Non-neuronal functions of the prion protein : insights from a unique animal model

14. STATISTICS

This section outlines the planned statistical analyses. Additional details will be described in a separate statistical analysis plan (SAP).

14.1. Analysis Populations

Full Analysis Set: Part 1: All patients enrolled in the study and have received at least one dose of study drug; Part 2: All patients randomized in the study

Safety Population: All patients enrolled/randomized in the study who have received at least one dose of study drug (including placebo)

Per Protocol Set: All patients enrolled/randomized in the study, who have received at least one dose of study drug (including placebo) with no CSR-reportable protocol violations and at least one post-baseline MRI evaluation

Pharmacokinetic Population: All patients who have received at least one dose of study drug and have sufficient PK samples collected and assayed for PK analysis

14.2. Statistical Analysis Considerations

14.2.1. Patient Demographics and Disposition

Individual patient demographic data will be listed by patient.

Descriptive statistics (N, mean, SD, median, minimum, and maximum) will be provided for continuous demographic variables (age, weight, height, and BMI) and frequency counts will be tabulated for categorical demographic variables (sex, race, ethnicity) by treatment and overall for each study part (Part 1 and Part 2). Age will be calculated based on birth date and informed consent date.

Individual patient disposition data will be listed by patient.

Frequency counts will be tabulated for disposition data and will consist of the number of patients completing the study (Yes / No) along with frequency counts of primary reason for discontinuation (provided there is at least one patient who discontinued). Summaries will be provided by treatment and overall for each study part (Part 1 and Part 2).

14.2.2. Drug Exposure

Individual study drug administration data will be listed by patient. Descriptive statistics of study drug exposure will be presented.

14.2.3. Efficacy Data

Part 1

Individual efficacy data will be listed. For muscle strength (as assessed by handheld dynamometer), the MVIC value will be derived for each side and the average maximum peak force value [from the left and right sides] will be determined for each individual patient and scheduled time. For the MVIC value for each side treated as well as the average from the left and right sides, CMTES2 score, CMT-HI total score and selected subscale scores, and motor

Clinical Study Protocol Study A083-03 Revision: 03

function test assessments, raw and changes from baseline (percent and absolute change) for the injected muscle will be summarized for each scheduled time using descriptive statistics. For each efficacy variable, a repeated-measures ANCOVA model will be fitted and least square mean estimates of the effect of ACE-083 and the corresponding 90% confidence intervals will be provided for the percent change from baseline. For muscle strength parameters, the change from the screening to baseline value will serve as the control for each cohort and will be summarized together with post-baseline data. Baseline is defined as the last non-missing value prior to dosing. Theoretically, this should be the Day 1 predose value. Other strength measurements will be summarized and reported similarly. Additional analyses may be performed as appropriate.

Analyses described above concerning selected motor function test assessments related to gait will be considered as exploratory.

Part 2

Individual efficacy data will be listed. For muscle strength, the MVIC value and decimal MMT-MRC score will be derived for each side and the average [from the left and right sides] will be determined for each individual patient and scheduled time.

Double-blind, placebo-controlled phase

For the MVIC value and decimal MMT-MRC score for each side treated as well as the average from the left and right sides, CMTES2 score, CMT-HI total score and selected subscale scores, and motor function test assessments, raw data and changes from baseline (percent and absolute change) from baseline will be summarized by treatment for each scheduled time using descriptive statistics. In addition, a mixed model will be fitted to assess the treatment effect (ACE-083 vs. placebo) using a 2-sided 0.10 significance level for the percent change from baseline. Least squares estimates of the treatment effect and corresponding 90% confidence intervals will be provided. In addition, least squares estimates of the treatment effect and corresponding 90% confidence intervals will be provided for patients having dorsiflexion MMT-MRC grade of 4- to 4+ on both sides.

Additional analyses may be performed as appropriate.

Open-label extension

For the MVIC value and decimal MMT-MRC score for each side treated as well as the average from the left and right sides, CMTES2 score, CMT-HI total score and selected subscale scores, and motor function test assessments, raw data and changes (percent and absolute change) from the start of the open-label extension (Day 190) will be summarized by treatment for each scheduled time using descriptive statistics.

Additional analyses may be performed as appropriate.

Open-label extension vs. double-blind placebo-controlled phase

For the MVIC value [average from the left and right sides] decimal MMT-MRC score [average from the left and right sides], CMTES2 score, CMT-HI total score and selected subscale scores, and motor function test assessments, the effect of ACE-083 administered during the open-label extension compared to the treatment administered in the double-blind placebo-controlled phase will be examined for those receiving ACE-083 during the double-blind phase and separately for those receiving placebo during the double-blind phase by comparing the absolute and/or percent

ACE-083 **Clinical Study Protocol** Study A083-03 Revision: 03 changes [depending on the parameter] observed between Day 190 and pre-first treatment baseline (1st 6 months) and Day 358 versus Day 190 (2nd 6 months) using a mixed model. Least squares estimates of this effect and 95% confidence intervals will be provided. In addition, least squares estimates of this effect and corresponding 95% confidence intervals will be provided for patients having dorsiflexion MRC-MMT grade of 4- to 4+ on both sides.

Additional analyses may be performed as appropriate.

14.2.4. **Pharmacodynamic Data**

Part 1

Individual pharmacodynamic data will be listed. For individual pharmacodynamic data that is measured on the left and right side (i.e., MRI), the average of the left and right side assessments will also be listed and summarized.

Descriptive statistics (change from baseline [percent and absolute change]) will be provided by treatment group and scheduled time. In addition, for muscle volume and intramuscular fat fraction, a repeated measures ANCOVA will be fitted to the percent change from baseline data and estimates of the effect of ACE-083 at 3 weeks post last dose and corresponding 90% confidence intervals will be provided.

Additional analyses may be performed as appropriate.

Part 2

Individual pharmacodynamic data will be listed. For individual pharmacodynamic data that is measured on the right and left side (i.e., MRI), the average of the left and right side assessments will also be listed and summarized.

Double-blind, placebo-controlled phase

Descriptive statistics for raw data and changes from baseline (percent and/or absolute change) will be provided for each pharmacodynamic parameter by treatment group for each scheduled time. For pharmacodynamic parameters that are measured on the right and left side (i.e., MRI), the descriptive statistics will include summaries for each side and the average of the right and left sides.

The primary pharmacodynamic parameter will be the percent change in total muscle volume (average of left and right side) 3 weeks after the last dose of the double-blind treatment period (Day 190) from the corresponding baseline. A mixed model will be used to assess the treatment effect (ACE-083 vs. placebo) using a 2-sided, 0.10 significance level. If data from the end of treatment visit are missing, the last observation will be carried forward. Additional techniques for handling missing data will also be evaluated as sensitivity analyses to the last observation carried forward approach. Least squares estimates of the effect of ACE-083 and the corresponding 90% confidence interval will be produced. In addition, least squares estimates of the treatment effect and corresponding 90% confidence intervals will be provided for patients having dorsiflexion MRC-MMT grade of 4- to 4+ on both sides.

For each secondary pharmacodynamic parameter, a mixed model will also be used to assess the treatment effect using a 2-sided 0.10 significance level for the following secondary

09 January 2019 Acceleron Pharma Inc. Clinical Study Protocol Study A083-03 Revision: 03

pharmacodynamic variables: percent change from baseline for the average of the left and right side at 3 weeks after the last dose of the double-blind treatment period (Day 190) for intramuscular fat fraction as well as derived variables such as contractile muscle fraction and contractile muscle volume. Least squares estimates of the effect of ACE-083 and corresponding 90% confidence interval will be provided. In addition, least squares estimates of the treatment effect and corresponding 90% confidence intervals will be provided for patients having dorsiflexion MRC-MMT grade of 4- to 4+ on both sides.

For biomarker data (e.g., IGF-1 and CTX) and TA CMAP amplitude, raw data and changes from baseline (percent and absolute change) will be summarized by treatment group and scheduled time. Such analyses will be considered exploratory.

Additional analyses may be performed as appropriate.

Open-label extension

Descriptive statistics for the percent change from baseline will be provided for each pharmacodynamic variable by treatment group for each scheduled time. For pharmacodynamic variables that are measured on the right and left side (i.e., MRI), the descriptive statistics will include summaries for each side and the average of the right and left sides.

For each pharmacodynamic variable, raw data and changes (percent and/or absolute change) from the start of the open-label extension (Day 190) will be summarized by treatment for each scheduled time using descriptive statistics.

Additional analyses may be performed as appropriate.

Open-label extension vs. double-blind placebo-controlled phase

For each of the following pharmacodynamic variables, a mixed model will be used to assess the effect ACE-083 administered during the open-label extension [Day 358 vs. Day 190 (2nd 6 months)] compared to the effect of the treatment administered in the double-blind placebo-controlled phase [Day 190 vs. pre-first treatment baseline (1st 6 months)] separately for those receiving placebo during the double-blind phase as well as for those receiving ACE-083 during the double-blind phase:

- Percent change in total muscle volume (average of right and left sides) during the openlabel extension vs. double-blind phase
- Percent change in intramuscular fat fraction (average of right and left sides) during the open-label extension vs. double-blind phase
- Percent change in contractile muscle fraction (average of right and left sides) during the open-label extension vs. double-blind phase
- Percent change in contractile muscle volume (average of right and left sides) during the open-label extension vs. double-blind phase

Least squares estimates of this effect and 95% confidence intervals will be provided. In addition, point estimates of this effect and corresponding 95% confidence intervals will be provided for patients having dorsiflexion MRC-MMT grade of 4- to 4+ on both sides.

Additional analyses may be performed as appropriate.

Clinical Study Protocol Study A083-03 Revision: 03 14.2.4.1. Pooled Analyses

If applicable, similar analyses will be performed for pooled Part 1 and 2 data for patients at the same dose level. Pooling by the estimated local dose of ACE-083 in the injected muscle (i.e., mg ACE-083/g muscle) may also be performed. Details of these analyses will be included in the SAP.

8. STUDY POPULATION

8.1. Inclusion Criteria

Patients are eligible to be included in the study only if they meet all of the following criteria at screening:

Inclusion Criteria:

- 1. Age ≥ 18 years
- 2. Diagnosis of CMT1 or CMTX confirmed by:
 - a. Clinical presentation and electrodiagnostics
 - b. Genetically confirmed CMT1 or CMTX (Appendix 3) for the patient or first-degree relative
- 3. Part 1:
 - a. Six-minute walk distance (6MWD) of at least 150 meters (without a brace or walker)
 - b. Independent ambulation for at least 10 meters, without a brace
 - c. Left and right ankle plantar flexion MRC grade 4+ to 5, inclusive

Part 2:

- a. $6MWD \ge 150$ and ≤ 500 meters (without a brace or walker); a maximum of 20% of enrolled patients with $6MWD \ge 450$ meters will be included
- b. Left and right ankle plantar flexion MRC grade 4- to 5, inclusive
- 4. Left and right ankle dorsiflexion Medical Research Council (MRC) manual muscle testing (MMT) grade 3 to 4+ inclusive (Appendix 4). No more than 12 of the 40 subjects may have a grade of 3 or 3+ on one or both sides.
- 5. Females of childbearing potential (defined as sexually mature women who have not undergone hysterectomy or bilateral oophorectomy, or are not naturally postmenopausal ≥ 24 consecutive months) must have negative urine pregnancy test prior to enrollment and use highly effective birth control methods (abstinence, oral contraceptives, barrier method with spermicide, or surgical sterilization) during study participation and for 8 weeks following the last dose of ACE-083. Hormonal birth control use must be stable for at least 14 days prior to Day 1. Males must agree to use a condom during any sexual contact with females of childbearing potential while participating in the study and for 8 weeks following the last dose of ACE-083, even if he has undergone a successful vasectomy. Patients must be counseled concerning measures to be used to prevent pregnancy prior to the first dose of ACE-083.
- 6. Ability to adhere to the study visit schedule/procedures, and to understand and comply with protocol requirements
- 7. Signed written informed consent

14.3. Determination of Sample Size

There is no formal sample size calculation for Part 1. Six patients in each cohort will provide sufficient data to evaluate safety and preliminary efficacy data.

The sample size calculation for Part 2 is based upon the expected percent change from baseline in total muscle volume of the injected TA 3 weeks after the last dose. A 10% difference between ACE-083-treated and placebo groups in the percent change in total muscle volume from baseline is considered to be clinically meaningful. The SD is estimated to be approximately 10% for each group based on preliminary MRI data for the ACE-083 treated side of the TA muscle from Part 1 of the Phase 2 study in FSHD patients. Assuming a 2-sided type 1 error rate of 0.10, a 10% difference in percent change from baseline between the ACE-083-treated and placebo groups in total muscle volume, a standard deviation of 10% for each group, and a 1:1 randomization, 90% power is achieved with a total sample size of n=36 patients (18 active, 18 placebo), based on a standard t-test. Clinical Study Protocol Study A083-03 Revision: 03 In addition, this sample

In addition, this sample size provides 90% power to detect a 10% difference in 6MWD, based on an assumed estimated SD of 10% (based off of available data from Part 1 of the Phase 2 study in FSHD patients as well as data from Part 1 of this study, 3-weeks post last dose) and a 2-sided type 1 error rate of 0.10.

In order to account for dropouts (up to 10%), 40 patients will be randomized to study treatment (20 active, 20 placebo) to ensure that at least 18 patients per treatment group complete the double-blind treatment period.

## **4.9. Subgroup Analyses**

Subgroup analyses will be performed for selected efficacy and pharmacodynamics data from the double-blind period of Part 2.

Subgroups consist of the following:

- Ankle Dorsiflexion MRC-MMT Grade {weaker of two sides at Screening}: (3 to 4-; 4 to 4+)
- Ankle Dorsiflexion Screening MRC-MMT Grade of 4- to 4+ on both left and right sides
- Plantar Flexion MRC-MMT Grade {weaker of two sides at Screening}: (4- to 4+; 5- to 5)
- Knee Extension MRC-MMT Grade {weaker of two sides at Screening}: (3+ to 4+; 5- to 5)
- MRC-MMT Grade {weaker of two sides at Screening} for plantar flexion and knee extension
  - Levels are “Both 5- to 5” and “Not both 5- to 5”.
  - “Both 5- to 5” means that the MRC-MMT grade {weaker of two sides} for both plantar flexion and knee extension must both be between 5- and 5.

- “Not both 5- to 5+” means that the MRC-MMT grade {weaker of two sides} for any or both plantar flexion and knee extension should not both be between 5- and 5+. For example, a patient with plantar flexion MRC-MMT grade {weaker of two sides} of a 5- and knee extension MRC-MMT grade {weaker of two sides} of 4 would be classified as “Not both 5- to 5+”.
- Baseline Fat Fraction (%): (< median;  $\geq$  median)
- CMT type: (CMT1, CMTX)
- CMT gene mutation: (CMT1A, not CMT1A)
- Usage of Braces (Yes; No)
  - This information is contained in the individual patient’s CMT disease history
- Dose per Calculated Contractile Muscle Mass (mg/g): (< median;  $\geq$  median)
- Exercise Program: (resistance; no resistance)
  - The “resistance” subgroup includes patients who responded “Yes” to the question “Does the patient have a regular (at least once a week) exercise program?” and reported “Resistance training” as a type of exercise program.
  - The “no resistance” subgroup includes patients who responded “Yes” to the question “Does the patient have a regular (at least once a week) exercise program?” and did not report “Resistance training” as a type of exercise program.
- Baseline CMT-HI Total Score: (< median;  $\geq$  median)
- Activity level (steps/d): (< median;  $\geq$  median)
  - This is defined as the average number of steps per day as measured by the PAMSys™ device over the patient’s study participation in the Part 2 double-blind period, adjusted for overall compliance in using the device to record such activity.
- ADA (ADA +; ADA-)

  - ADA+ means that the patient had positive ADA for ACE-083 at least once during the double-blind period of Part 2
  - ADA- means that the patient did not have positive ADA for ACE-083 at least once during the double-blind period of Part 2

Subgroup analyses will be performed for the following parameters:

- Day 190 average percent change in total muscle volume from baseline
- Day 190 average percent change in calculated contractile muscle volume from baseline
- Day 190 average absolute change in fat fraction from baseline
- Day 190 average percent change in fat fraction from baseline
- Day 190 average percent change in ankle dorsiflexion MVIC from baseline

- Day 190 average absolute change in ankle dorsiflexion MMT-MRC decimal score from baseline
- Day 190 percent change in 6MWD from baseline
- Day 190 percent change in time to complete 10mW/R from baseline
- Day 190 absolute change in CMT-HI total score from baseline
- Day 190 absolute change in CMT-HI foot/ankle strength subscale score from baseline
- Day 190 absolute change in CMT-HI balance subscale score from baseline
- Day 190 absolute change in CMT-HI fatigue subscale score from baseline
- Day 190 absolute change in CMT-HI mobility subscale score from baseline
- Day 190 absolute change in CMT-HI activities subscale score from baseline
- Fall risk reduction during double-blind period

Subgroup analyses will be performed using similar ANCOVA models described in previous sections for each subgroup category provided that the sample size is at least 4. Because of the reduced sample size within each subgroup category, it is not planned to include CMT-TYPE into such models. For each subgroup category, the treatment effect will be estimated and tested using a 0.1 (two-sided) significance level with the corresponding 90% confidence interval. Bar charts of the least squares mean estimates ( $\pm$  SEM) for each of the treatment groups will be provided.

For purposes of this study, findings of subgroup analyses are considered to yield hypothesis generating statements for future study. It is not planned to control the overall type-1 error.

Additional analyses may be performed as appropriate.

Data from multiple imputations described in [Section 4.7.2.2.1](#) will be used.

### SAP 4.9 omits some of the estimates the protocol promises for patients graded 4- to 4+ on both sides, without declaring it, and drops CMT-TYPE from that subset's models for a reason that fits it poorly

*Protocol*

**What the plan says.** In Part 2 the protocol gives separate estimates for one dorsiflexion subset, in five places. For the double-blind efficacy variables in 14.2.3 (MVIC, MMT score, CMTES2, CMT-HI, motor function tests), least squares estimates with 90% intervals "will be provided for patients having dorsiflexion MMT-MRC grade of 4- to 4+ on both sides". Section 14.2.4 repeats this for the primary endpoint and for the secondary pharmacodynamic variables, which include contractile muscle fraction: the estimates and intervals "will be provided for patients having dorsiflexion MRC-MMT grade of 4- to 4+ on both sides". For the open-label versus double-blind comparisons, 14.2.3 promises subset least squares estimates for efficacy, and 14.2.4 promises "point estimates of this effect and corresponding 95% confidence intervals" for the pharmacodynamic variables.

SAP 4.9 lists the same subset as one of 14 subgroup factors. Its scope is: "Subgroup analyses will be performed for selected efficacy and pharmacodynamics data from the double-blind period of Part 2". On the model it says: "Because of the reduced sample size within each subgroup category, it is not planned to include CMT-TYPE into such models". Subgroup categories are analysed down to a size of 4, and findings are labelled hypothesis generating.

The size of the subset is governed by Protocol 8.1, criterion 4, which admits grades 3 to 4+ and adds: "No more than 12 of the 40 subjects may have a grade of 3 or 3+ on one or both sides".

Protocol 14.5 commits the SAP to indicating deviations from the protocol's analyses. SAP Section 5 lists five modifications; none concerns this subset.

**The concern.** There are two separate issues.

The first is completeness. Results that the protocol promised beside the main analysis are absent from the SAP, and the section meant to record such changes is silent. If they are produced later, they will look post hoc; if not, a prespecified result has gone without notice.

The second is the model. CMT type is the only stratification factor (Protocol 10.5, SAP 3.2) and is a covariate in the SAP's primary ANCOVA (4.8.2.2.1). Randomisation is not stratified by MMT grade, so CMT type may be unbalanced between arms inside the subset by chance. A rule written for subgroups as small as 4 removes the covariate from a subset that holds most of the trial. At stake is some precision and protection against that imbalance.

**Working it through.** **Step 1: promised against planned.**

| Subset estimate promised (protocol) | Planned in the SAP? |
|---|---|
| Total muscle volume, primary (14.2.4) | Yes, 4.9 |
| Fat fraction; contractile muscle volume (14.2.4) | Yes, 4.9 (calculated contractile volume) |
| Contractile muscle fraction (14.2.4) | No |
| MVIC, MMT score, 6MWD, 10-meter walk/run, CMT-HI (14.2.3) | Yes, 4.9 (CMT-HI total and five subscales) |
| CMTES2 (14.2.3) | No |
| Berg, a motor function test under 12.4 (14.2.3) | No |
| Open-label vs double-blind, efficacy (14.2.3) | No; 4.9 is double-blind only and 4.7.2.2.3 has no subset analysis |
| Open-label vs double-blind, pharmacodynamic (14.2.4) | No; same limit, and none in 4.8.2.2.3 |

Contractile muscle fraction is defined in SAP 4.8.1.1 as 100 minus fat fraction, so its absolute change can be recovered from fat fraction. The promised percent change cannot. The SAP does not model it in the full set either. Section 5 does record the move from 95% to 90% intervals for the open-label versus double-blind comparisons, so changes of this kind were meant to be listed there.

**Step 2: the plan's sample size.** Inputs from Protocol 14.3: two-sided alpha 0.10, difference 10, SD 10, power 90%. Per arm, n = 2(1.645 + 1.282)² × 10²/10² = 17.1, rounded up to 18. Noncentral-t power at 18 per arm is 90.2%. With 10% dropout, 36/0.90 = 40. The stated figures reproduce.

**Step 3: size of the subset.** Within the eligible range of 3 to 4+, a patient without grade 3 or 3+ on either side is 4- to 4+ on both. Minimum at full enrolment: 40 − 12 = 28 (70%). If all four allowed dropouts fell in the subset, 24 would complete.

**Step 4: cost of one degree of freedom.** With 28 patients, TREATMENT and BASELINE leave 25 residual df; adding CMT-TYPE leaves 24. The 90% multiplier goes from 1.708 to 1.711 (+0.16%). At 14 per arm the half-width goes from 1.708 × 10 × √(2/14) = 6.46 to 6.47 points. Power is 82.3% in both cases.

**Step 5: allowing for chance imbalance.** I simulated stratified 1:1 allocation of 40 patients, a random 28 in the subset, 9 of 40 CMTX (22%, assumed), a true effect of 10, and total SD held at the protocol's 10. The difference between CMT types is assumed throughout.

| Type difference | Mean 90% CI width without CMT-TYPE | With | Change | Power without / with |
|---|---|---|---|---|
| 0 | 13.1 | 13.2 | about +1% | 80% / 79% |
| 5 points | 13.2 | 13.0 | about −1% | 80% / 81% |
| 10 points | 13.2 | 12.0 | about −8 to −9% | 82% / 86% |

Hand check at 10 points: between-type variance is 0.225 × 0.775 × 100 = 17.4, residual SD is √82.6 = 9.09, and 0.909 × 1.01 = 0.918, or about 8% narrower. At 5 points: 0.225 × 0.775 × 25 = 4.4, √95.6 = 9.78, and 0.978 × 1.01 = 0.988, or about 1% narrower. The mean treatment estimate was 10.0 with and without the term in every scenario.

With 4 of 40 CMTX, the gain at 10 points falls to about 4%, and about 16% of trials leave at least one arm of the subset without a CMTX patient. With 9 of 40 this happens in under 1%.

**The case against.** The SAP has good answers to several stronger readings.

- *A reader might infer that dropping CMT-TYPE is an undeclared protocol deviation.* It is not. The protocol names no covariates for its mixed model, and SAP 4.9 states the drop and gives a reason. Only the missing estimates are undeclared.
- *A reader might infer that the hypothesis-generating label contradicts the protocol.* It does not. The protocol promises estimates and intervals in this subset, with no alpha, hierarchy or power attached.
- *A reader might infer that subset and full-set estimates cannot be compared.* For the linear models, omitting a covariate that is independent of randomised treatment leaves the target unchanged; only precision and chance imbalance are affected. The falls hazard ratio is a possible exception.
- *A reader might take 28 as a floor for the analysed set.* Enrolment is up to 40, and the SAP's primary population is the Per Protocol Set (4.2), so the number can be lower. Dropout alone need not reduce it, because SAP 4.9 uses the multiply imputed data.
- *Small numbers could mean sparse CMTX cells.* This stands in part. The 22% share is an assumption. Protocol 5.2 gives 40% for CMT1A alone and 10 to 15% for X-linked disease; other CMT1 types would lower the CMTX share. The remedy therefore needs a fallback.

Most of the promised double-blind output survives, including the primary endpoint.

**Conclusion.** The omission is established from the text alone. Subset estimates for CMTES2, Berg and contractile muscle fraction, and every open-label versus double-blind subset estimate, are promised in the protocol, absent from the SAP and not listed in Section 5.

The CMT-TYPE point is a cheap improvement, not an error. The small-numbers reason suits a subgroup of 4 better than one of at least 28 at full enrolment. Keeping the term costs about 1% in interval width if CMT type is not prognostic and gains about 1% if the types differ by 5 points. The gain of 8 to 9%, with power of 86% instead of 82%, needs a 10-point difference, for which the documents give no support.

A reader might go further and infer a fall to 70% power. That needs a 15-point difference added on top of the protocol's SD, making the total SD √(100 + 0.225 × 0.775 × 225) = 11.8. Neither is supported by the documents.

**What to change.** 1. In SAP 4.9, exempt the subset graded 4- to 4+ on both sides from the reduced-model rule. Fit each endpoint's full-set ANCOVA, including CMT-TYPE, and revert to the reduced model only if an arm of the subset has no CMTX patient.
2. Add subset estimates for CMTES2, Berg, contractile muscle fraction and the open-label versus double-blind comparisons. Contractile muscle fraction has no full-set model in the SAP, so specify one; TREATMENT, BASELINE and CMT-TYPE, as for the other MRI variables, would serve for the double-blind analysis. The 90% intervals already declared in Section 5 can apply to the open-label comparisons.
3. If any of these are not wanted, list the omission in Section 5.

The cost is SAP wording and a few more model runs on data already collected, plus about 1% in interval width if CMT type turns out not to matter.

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The physiological function of the cellular prion protein (PrPC) remains enigmatic. A misfolded, infectious conformer of the protein, known as the scrapie isoform PrPSc, is able to aggregate in brain tissue and cause a group of fatal transmissible neurodegenerative disorders in humans and animals. Amongst them are Creutzfeldt-Jakob disease (CJD) in humans, scrapie in sheep and goats, bovine spongiform encephalopathy (BSE) in cattle and chronic wasting disease (CWD) in cervids. PrPC is evolutionary conserved and abundantly expressed in neurons, but also widely in other non-neuronal tissues, depicting a central role in cellular physiology. Several methods have been used for studies of PrPC function and the development of Prnp knockout mice during the 1990s, provided researchers with a new and valuable tool for studies of in vivo consequences of PrPC ablation. Interestingly, apart from being completely resistant to prion disease, Prnp knockout mice displayed no major aberrant phenotypes; rather they developed normally and exhibited normal lifespans. Further studies have however attributed several phenotypes to the loss of PrPC, including inhibition of apoptosis, protection against oxidative stress, a role in synapses, NMDA receptor signaling and modulation of behavior, amongst others. Recently, a line of Norwegian Dairy Goats was found to carry a nonsense mutation at codon 32 of the PRNP reading frame that completely blocks PrPC synthesis. A non-transgenic, non-rodent mammalian PrPC-null model represents a new and valuable resource for prion research that could, in combination with other model systems, shed light on PrPC physiology. The studies going into this thesis represent the first sets of analysis and experiments characterizing this unique line of goats. Firstly, we set out to characterize goats with (PRNP+/+) and without (PRNPTer/Ter) PrPC with regard to standard health parameters. Hematological analyses revealed that PRNPTer/Ter goats presented with an increased number of red blood cells (RBCs) with a smaller mean cell volume (MCV) as well as a tendency for increased levels of neutrophils, an alteration we collectively coined a “hematological shift”. This observation suggests that PrPC may serve a role in bone marrow hematopoiesis. The bone marrow morphology, however, did not deviate between the genotypes and further studies are needed to clarify PrPC’s role in RBC development and/or physiology. Based on the moderate, but dynamic expression of PrPC in mononuclear cells and previous research showing that PrPC might play a role in modulating basic immune cell functions and immune responses, we pursued this by investigating basal immune cell traits. Numbers of peripheral blood mononuclear cells (PBMCs) were similar between the PRNP genotypes. Moreover, basal immune cells functions such as monocyte phagocytosis and lymphocyte proliferation were also similar between the genotypes, suggesting that PrPC deficiency had no major effects on these important processes, which is contrast to some observations in mouse models. A deeper analysis of PrPC loss was undertaken by investigating the transcriptome of PBMCs from PRNP+/+ and PRNPTer/Ter animals. Analysis of differentially expressed genes revealed a significant upregulation of type I interferon (IFN)-responsive genes in PRNPTer/Ter cells, which could not be attributed to differences in cell populations or altered expression of genes encoding major components of the type I IFN signaling pathway, indicating that PrPC somehow downregulates tonic type I INF signaling. By using several clones of human neuroblastoma SH-SY5Y cells, stably expressing different levels of PrPC, we were able to demonstrate that mock-transfected cells with very low levels of PrPC responded with increased transcription of the IFN-responsive gene MX2 after treatment with IFN-α, compared with clones expressing moderate or high levels of PrPC. Although, providing support to the observations from the PBMCs, the data from the SH-SY5Y cells did not reveal a simple dose-response relationship between PrPC levels and apparent sensitivity to INF-α. However, an independent dataset from an in vivo lipopolysaccharide (LPS) challenge of goats with and without PrPC, showed a similar gene expression signature in circulating leukocytes both at basal level and after LPS exposure, demonstrating that the phenotype is also present and functional in vivo. Further studies are needed to reveal the molecular mechanisms behind these observations and to clarify at which level PrPC impacts type I IFN signaling. Goats naturally devoid of PrPC can have significant breeding value. Knowing that PrPC is normally present at high levels in the male genital tract, including ejaculated spermatozoa, we wanted to investigate if lack of PrPC could influence semen quality and spermatozoa stress resilience, as suggested by mouse studies. Our data confirmed the prominent presence of PrPC in testicle and epididymis as well as lower levels in spermatozoa in PRNP+/+ animals. However, analysis of freeze tolerance, DNA integrity, viability, motility, ATP levels and acrosome intactness at rest and after acute stress, induced by Cu2+ ions, as well as levels of ROS after exposure to FeSO4 and H2O2 revealed no differences between the PRNP genotypes. Since cytoprotective roles have been assigned to PrPC, we wanted to broaden our analysis by inclusion of PBMCs with and without PrPC in our in vitro analysis of oxidative and genotoxic stress. Similar to the observations from spermatozoa, PrPC appeared dispensable for in vitro stress resilience of PBMCs. Expression levels of genes involved in DNA damage repair and ROS scavenging in PBMCs were also unaffected by PrPC loss. In conclusion, no PRNP genotype related differences in stress resilience were detected concerning viability and global accumulation of DNA damage in PBMCs after treatment with H2O2, doxorubicin or MMS. These observations were corroborated by data from SH-SY5Y cells expressing very low or moderate levels of PrPC, again revealing no direct cyto-protective function of PrPC, under these in vitro conditions. Altogether, the degree to which PrPC is able to confer cytoprotection during stressful situations in vitro is questioned, as we were unable to detect any differences between cells with and without PrPC in our studies. However, PrPC could still execute functions in neuro-immune crosstalk at rest and during inflammatory stress, possibly protecting immune-privileged tissues. Taken together, this thesis has provided unique new knowledge concerning PrPC’s normal physiological function by the use of a non-transgenic animal model. Animals without PrPC displayed a hematological shift, but no effects were observed in circulating leukocytes or basal immune cell functions. The finding of an immunological signature dominated by increased level of type I IFN-responsive genes in PBMCs is a previously unrecognized phenotype in cells without PrPC, which can function as a gateway for further studies needed to dissect the pathway in which PrPC might be involved. No stress-protective properties could be found in vitro in the cells with PrPC assessed in this work, however it remains to be investigated if these effects are better explored in vivo.Det cellulære prionproteinets (PrPC) fysiologiske funksjon er, til tross for årevis med forskning, fortsatt ukjent. En feilfoldet, infeksiøs isoform av prionproteinet, bedre kjent som scrapievarianten, PrPSc, har evne til å aggregere i hjernevev og forårsake en rekke fatale, overførbare nevrodegenerative sjukdommer hos mennesker og dyr. Blant disse er Creutzfeldt Jakobs sjukdom hos menneske, skrapesjuke hos sau og geit, bovin spongiform encefalopati eller kugalskap hos storfe, og skrantesjuke hos hjortedyr.